Yamaha’s X-TX SE, the crossover in the SR Viper chassis rips through the powder relying on a four-stroke motor and a 141-inch length track remains fast, long-lasting, and fun to ride.

Fast Facts

Engine: 1,049cc four-stroke Triple

Power: 130+ horsepower

Track: 15 x 141 x 1.6 Cobra II

MSRP: US$13,499

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We know public- and media-hype goes to the Sidewinder X-TX and B-TX (a 153), but for crying-out-loud, the Viper X-TX SE 141 deserves some time in the spotlight.

The Viper X-TX SE is a four-stroke crossover we’ve come to enjoy. When the SRV Viper X-TX came to be, Yamaha shipped us one with a PowerClaw track, and we tested it beyond its design by forcing it to surf the powder waves alongside our Pro-RMKs, M8000 and Summit. In the right hands, the SRV Viper X-TX SE can rope and tie down a mountain. But, to be in the show, you must be confident and capable to handle a crossover (this crossover) in Wyoming’s deep powder.

2017 Yamaha Viper X-TX SE 141 Profile

Though only a 141, the 2017 Viper X-TX has some powder capabilities, but this crossover is mostly engineered for trail attacks.

We’ve been hard on Yamaha this season; hitting the company about weight and nothing-else-available-but-four-stroke-power. We would like to see Yamaha offer high-tech two-stroke motors in its line; given the popularity crossovers have achieved, both two-stroke and four-stroke crossovers from Yamaha make sense. Furthermore, if Yamaha offered a crossover that is a normally-aspirated four-stroke (which Yamaha does), and one that is a turbocharged four-stroke (which Yamaha does), and a normally-aspirated two-stroke (a hope and wish from us and the crowd), they could own the crossover market.

But for now, let’s look at one fine crossover snowmobile, the SRV Viper X-TX SE, one we are fond of.

The Yamaha X-TX is built on the SR Viper chassis, which chassis Yamaha purchases from Arctic Cat (ACAT) – the ProCross chassis. While the SR Viper (ProCross) makes its way down the ACAT assembly line, it receives Yamaha’s three-cylinder four-stroke Genesis motor, a 1049cc fuel injected, get-it-done handyman. This motor first saw daylight in the now abandoned FX Nytro XTX and has served Yamaha well these many years. The unique four-stroke staccato pumping from its exhaust pipe is easily recognizable up close and beyond.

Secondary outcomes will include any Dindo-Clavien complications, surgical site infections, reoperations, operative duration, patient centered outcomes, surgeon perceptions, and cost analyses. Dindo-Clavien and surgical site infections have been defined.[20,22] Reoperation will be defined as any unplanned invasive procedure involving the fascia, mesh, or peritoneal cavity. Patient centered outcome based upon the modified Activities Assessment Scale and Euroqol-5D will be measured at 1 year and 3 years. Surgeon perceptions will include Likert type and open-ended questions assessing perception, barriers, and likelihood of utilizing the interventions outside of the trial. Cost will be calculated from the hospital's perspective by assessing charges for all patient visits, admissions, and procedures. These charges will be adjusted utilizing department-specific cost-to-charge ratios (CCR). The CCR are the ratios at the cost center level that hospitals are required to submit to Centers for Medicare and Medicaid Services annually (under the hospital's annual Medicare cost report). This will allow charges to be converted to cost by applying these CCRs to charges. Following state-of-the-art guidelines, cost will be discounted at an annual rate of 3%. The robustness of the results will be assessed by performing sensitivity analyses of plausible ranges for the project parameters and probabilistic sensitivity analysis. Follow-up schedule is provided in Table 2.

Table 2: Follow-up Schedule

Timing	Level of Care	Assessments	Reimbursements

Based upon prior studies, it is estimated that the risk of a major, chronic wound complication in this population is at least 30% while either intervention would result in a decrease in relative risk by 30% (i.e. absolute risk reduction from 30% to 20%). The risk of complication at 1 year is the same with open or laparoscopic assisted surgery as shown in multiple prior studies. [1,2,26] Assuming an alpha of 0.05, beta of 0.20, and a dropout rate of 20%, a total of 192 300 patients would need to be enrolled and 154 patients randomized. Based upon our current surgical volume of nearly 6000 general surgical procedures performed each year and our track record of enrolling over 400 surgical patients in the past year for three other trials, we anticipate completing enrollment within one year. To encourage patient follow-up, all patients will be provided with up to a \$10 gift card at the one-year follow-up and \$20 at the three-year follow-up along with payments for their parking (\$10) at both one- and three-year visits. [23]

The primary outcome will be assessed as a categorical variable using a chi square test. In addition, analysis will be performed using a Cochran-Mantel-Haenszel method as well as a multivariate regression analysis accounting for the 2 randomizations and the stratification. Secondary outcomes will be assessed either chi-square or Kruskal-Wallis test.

2017 Yamaha Viper X-TX SE 141 Action Front

When standing, the X-TX has a handlebar post that is the right height for most riders; its height does not employ arm and shoulder fatigue.

The Viper X-TX SE had, for a time, a brother from a different mother, the Arctic Cat XF7000 Cross Country. That “brother” snowmobile from Arctic Cat is no more. The only Yamaha-powered somewhat “crossover” from Arctic Cat is its XF 7000 CrossTour which is a 146 with mirrors and a long tunnel bag. The CrossTour is built for long single-rider cruises, not on- and off-trail mashup riding.

One standalone four-stroke competitor is Ski-Doo’s Renegade Enduro with its 1200 4-TEC motor delivering about 130 horsepower. The Enduro is a bit shorter, coming in as a 137. The Enduro’s Ice Ripper XT track is capable with its 1.25 inch lugs. Additionally, the Enduro has Ski-Doo’s obedient RAS-2 front suspension and standard rMotion. For these two crossovers, motor performance will be somewhat similar, though the Yamaha Genesis three-cylinder 1049 feels snappier than Ski-Doo’s four-stroke. There is from Ski-Doo another four-stroke motor in the Enduro, the 900 ACE, which places the Enduro, with this motor, more in the 500cc two-stroke class, whereas the Genesis from Yamaha and the 1200 4-TEC reside in the 600cc two-stroke class.